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They Called Lackluster Civic Education a 'Crisis' in 2011. Is This the Result?

Current estimates say that 46.9 percent of eligible voters did not vote in the past general election—nearly half of all eligible American voters.

According to The Washington Post, when compared to similarly wealthy and influential nations, America has one of the lowest voter turnouts.

Referencing a report from Pew Research Center using turnout data from the International Institute for Democracy and Electoral Assistance (IIDEA), the U.S. ranks 31st among the 35 countries in the Organization for Economic Cooperation and Development.

Whereas the U.S. sees about half of its eligible voters turnout for general elections, countries like Turkey, Sweden and Belgium see over 80 percent of their eligible voters turnout for theirs. 

Many experts blame a disillusionment with government and a general misunderstanding of how the process works for lackluster turnout year after year.

A reboot to current civics education in K-12 schools, they say, could very well be where turnaround can start to occur.

One of the latest advocates to argue for improved civic education is current Education Secretary John B. King, Jr.

Just weeks before the election, King addressed the matter during a speech at the National Press Club. Citing democracy as "one of the original goals of public education,” King argued that current problems that plague the American people like police brutality, homelessness and water pollution to name just a few are best addressed by an informed and mobilized population.

In 2011, the results from a civics-focused National Assessment of Educational Progress exam revealed that less than half of American eighth graders "knew the purpose of the Bill of Rights on the most recent national civics examination, and only one in 10 demonstrated acceptable knowledge of the checks and balances among the legislative, executive and judicial branches,” said The New York Times.

The New York Times titled its article reporting on the results Failing Grades on Civic Exams Called a 'Crisis'.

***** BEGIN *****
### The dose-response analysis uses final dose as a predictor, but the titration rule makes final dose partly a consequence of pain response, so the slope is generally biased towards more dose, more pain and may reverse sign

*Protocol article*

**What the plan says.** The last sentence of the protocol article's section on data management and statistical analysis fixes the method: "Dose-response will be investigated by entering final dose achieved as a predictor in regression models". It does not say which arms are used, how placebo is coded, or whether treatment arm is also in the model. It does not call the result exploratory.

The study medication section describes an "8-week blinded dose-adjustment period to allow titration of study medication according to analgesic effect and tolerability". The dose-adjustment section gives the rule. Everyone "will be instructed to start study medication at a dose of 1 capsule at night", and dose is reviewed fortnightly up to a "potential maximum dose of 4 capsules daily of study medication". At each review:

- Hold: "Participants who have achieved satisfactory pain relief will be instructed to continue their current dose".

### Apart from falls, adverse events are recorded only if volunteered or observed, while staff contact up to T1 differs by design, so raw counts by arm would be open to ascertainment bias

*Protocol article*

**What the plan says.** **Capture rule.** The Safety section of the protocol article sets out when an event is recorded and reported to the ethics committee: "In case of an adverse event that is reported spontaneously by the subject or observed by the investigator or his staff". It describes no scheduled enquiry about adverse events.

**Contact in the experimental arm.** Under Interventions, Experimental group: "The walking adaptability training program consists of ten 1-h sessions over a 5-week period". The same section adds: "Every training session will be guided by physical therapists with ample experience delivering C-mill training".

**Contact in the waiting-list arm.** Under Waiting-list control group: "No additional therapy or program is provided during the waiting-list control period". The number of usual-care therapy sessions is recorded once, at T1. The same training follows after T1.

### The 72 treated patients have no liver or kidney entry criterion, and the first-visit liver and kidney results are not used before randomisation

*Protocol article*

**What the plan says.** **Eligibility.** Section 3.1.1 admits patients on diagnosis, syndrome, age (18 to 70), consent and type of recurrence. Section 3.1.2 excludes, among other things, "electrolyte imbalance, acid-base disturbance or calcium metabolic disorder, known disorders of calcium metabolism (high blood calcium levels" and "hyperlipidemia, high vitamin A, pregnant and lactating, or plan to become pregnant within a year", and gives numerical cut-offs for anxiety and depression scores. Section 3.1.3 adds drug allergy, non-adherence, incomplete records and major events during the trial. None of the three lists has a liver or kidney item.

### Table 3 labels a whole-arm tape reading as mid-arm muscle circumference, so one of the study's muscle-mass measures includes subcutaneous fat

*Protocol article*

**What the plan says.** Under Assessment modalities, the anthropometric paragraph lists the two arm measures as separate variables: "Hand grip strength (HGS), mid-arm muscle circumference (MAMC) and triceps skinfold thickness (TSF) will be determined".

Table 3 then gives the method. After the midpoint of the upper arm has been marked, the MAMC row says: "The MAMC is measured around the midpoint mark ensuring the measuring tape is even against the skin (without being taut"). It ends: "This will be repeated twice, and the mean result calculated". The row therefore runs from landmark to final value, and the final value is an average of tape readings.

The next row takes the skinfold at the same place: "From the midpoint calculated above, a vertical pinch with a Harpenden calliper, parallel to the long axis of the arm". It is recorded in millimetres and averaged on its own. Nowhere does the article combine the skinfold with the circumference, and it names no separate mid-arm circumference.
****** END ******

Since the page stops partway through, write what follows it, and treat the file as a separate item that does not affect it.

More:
Experts argue the decline in civic knowledge is largely to blame on an overemphasis on standardized testing that has prioritized reading, math and science but has shouldered social studies and consequentially civic education out of the picture.

”...since the passage of No Child Left Behind, many states have shifted focus away from social studies and have dramatically reduced the number of social studies assessments,” said a 2012 report from CIRCLE, the Center for Information and Research on Civic Learning and Engagement at Tufts University.

The report found that year after year, fewer states are assessing students on their social studies skills.

Advocates for civic education, particularly those who work on the legal side of government, have been working over-time to reverse the effects of a voter population underwhelmed by their civic duties.

Former Supreme Court Justice Sandra Day O’Connor, for example, has turned her attention to elevating the importance of civic education in schools and founded iCivics.org.

"The practice of democracy is not passed down through the gene pool. It must be taught and learned anew by each generation of citizens,” said Justice O’Connor on her commitment to the cause.

iCivics provides students with a variety of game options that use immersion tactics to help students best understand what it means to be president, how executive commands work and what kinds of rights the Bill of Rights affords citizens, to name just a few topics.

"Teachers use iCivics in many classroom settings. Their students become more knowledgeable – and capable – for civic discourse. Our resources are developed by an experienced and driven team of former educators, and vetted by our teacher volunteer circle – the Educator Network. We also partner with education game developers, technology companies, and civic organizations to deliver our impactful and high-quality products,” according to iCivics’ website.

For schools interested in emphasizing the importance of civic education, The Campaign for the Civic Mission of Schools has defined six proven practices they can adopt to get started:

1. Integrating formal civic education into classroom instruction.

2. Incorporating discussion of local, national and international current events into classroom discussions.

3. Showing the importance of civic engagement through community engagement best demonstrated with service-learning projects.

4. Providing extracurricular activities that encourage community engagement.

5. Allowing opportunities for school governance to provide students with necessary skills learned through managing classrooms and schools.

6. Simulating voting, trials and legislative deliberation to ensure that students get the necessary real-world experience to understand the process later on.

”We urge all schools K-16 to adopt these practices, which have been shown by research to provide the most effective and comprehensive approach to ensuring all students receive the civic knowledge and skills necessary for informed and engaged citizenship,” says the Campaign.

Nicole Gorman, Senior Education World Contributor

11/14/2016

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